Texas has gun laws that tend to favor the gun owner, and recent changes to Texas gun laws mean that open carry is possible even without a license. Yet it is critical to know that there are still ways in which a person can face unlawful carrying charges and can be subject to serious criminal penalties. The following are five things our Dallas weapons charge defense attorneys want to make sure you know about unlawful carrying under Texas law.
1. You Do Not Need a License to Carry a Handgun in Public
Prior to September 1, 2021, it was unlawful to carry a handgun in Texas in a public space without having a license to carry (or an LTC). However, with the passage of HB 1927, open carry is now permitted in the state. Accordingly, you should never face charges for carrying a handgun or long gun in a public space simply because you do not have a license.
2. You Can Still Face Unlawful Carrying Charges Based on Your Circumstances
While you do not need a license to carry a handgun in a public space in Texas, you should know that you can still face unlawful carrying charges based on your age, personal history, or other circumstances. The Texas Penal Code expressly states that it is unlawful for a person to engage in the open carry of weapons if any of the following are true:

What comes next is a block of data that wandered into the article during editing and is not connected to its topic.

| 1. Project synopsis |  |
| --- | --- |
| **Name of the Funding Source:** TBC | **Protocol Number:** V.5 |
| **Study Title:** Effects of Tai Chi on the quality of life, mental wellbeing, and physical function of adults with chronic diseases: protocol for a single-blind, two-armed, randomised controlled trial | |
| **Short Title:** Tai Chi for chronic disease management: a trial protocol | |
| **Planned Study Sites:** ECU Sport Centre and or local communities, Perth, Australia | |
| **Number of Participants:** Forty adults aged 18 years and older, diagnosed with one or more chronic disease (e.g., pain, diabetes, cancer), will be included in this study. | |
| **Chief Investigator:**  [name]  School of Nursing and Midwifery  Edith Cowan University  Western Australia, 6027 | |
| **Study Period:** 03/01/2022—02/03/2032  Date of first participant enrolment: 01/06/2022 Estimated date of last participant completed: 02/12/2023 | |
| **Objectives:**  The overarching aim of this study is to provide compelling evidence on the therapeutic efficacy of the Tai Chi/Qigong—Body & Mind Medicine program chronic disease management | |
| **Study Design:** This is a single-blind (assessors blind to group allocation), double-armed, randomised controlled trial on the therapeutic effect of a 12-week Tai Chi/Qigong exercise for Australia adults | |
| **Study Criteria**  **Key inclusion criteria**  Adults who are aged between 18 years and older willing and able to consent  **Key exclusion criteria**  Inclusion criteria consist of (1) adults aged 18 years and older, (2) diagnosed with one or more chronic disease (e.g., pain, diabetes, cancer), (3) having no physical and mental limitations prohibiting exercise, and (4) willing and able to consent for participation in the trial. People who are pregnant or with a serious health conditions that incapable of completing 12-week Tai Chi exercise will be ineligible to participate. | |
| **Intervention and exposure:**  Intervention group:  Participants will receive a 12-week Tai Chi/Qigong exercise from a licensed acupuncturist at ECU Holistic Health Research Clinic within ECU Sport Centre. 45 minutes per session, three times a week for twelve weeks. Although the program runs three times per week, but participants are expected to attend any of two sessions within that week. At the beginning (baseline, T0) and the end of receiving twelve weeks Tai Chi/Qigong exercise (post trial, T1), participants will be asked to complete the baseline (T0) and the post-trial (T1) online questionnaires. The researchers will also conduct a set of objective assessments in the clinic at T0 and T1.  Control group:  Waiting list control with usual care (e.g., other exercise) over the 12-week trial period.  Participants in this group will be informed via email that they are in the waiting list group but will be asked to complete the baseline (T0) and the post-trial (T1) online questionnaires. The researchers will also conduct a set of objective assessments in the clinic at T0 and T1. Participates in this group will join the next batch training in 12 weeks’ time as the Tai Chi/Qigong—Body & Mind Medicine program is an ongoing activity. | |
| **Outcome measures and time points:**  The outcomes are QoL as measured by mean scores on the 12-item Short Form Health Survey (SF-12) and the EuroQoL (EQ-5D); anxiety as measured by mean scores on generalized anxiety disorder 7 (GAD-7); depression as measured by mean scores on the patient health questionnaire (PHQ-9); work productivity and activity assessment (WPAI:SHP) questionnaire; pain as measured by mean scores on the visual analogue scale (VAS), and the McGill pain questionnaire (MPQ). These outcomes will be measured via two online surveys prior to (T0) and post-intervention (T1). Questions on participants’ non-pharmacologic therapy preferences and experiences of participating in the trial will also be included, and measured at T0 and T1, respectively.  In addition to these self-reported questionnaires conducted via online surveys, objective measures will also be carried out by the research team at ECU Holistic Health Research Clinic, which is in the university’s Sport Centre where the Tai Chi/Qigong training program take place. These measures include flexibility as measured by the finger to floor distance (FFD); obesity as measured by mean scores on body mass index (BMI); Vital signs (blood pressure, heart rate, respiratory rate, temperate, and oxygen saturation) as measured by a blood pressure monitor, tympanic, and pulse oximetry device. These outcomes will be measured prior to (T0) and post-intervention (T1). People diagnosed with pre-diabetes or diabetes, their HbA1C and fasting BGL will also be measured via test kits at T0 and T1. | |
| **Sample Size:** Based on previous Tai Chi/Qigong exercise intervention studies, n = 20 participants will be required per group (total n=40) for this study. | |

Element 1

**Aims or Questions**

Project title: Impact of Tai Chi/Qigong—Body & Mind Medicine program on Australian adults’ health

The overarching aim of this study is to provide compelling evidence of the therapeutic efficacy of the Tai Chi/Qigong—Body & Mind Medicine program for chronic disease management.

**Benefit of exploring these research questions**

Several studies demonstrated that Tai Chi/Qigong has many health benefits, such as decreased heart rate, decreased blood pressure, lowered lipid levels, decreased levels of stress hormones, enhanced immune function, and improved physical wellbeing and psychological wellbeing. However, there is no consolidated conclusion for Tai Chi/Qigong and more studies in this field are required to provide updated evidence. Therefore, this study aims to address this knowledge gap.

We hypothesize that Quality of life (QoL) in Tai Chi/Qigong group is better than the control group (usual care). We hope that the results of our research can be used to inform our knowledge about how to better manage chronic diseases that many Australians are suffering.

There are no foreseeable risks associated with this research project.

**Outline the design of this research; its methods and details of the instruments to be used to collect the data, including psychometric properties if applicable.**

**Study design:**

· You are under 21 years old;
· You have a prior felony conviction that makes carrying a handgun in public or even possession of a weapon unlawful;
· You have been convicted of a misdemeanor that prevents you from carrying a handgun in public;
· You are subject to a protective order that limits your ability to carry a weapon;
· You are restricted from possession of a firearm under federal law; or
· You are intoxicated.
3. It is Unlawful to Carry a Weapon in Certain Places
Even if the above exceptions do not apply to you and you are permitted to carry a handgun in public, you should know that open carry is still unlawful in certain places, and you can face charges. Those places include, for example:
· Polling place on election day;
· Court building or other government building;
· Correctional facility;
· Hospital; or
· Amusement park.
4. You May Face Unlawful Carrying Charges If You Have a Weapon on Private Property
You cannot carry handguns in public on private property, including private businesses, that post signs banning public weapons. Indeed, you can face charges if you carry a handgun or other weapon onto such premises.
5. Some Weapons Remain Unlawful and Can Result in Unlawful Carrying Charges
While handguns and long guns can be carried in public in Texas, there are some weapons that remain unlawful. If you carry any of the following in public, you may face unlawful carrying charges:
· Explosive weapon;
· Machine gun;
· Short-barrel firearm;
· Armor-piercing ammunition;
· Chemical dispensing device;
· Zip gun;
· Tire deflation device; or
· Improvised explosive device.
Seek Advice from a Weapons Charge Defense Attorney in Dallas, TX
Are you facing charges for unlawful carrying of a weapon? A Dallas weapons charge defense attorney at our firm can help you to fight the charges. Contact the Law Office of Patrick J. McLain, PLLC for more information.